Strange as it may seem, Barack Obama has much in common with the storied matchmaker of Jewish legend. This Polish entrepreneur announced to the poverty-stricken rabbi of a poverty-stricken Polish town that she had found a match for his even more poverty stricken, unattractive son – no less than the queen of England. The Rabbi refused to consent to the match on the grounds that the queen was not Jewish. But the matchmaker persisted, and over time wore the rabbi down with tales of the advantages of such a match to his flock. “Phew,” announced the relieved matchmaker, “That’s half the job.”
After years of negotiations, Barack Obama persuaded eleven other Pacific Rim Countries, including Mexico, Canada, and Australia, to sign on to trade- and investment-opening Trans-Pacific Partnership (TPP). That’s half the job. Now he has to persuade enough congressional members of his own party to join a majority of Republicans in ratifying the deal. That won’t be easy, thanks to Hillary Clinton’s recent proof of a statement attributed to Harry Truman, “If you want a friend in Washington, get a dog.”
After defeating her for their Democratic party’s 2008 presidential nomination, Barack Obama spared Hillary Clinton years of wandering in the political wilderness by naming her his secretary of state. In return, Mrs. Clinton last week announced her opposition to the president’s painfully negotiated, legacy-building Trans-Pacific Partnership agreement (TPP), which she had once dubbed “the gold standard” of trade agreements. That was then, this is now. Fortunately, an otherwise friendless president has two dogs, neither of which is seeking his party’s presidential nomination.
Clinton’s opposition puts what is almost certainly the final nail in a coffin already almost nailed completely shut. Even before she made her latest move to win support of the left wing of her party, persuading enough Democrats to join the majority of Republicans in voting to approve the trade agreement seemed a difficult task for a lame-duck president whose ill-concealed disdain for his party’s congressional delegation deprives him of the reservoir of good will on which some of his predecessors could draw. Some congressional Democrats believe that past deals have benefitted large corporations and rich investment bankers at the expense of unskilled workers, middle-income families and the environment. Others hew to the line laid down by their trade union funders. Still others are suspicious of globalization and of markets, and therefore of measures that give open markets greater sway over how the world’s resources are allocated. That group includes Bernie Sanders, the socialist running as a Democrat in that party’s primaries; trade unions; senators from states home to industries counting themselves among the losers or eager to remain aboard Massachusetts senator Elizabeth Warren’s bandwagon as it pulls the party ever-further left.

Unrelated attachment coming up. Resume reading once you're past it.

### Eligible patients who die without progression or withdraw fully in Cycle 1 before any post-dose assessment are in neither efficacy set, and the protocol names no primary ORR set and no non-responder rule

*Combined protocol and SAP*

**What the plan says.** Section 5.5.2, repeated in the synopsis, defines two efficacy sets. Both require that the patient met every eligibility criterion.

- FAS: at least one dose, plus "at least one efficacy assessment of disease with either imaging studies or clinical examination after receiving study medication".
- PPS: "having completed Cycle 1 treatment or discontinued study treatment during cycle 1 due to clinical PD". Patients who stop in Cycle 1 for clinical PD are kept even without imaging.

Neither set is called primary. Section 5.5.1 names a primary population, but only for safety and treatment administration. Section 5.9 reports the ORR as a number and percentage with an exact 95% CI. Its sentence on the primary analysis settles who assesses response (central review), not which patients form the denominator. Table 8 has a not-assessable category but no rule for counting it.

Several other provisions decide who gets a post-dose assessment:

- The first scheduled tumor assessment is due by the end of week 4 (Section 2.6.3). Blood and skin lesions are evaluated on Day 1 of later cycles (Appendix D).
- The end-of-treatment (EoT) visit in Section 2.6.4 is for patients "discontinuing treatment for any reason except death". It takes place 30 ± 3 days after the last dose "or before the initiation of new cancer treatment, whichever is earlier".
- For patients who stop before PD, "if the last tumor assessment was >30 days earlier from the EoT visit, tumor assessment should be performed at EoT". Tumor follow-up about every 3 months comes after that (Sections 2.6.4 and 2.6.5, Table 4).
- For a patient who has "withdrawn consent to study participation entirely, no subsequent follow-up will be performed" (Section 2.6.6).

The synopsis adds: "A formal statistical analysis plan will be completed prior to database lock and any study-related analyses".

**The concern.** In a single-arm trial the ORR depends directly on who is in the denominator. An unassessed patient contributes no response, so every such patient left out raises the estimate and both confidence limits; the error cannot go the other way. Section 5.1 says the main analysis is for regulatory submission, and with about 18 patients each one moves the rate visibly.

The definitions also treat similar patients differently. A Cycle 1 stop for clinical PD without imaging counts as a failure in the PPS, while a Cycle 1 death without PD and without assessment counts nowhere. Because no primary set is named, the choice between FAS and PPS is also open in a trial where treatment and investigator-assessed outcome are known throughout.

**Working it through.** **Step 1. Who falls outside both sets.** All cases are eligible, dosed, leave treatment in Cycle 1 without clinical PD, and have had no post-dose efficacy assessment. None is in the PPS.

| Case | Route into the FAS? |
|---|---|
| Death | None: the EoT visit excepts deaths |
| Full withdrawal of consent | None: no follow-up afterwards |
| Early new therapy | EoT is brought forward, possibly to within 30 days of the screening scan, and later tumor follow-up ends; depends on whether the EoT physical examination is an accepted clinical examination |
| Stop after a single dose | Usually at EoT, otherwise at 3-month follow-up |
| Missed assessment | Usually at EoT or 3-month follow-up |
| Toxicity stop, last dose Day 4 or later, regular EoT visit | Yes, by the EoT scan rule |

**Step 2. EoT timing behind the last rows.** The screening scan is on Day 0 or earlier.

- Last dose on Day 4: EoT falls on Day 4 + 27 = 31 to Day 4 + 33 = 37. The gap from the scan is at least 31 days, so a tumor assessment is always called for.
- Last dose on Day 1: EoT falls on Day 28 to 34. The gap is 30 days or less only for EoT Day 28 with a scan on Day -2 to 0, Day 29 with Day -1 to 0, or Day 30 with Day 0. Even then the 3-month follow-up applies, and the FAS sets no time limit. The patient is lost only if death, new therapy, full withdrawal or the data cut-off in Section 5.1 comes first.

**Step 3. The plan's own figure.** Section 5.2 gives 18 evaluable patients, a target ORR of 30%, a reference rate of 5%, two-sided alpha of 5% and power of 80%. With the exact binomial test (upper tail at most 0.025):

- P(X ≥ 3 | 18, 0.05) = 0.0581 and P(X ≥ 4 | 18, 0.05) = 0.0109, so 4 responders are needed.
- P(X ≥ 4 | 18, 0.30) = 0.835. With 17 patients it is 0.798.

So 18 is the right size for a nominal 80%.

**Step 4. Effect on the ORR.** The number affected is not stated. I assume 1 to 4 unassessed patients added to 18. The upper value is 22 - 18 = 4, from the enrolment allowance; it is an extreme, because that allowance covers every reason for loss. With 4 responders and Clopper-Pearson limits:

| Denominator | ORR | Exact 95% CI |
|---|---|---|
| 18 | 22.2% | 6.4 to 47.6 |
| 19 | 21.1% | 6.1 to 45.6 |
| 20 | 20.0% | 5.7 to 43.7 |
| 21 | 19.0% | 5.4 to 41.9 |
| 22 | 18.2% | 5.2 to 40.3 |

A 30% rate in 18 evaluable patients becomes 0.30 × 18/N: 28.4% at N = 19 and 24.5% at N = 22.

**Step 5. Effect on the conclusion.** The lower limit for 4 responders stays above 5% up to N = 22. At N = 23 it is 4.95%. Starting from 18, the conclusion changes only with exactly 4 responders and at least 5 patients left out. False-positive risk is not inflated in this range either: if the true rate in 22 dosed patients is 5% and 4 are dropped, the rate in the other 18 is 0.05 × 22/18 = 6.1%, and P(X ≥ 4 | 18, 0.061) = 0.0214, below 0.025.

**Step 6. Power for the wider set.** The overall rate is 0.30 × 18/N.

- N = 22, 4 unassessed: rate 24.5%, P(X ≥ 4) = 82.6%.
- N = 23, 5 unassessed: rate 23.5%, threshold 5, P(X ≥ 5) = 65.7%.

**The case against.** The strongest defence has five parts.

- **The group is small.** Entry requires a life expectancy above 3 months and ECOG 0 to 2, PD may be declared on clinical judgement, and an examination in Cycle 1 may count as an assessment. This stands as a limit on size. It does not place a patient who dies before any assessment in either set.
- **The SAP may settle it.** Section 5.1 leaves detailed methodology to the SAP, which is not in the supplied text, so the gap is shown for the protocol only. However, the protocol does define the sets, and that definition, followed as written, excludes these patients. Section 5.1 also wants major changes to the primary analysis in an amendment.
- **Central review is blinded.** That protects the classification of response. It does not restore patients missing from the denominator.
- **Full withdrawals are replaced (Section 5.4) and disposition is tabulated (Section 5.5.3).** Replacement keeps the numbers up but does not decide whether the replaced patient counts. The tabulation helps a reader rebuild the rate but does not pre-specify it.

All of this despite some potential economic advantages TPP holds for America. As a country that already imposes few and mostly low tariffs, the US (and, I should add, Australia) should benefit from the twelve-nation Pacific-Rim deal that phases out some 18,000 tariffs and trade restrictions. Like all trade deals, TPP creates losers as well as winners.
· Winners: Farmers who raise cows for milking or eating, or chickens, or who grow soybeans now subject to a 35 percent tariff, will benefit from phased reductions in tariffs levied on their products in key markets. And sugar growers whose powerful lobby limited the increase in import quotas to an insignificant amount count themselves among the winners, or at least not the losers.
· Losers: Big Pharma producers of certain medicines. They lost their battle to extend the 12-year period of protection from the competition of generics, accorded them by Obamacare, to other countries, where that protection of their intellectual protection will initially be limited to five years and a bit longer if they cut prices. Some studies suggest that the shorter protection period will make it impossible for the pharmaceutical companies to recoup the cost of research and development, to the ultimate pain of patients here.
· Winners: Environmentalists who regard this as the greenest of any trade pact ever entered into by the U.S.
· Losers: Philip Morris and other tobacco industry companies will no longer be allowed to sue governments imposing restrictions on smoking, as Philip Morris is doing in Australia.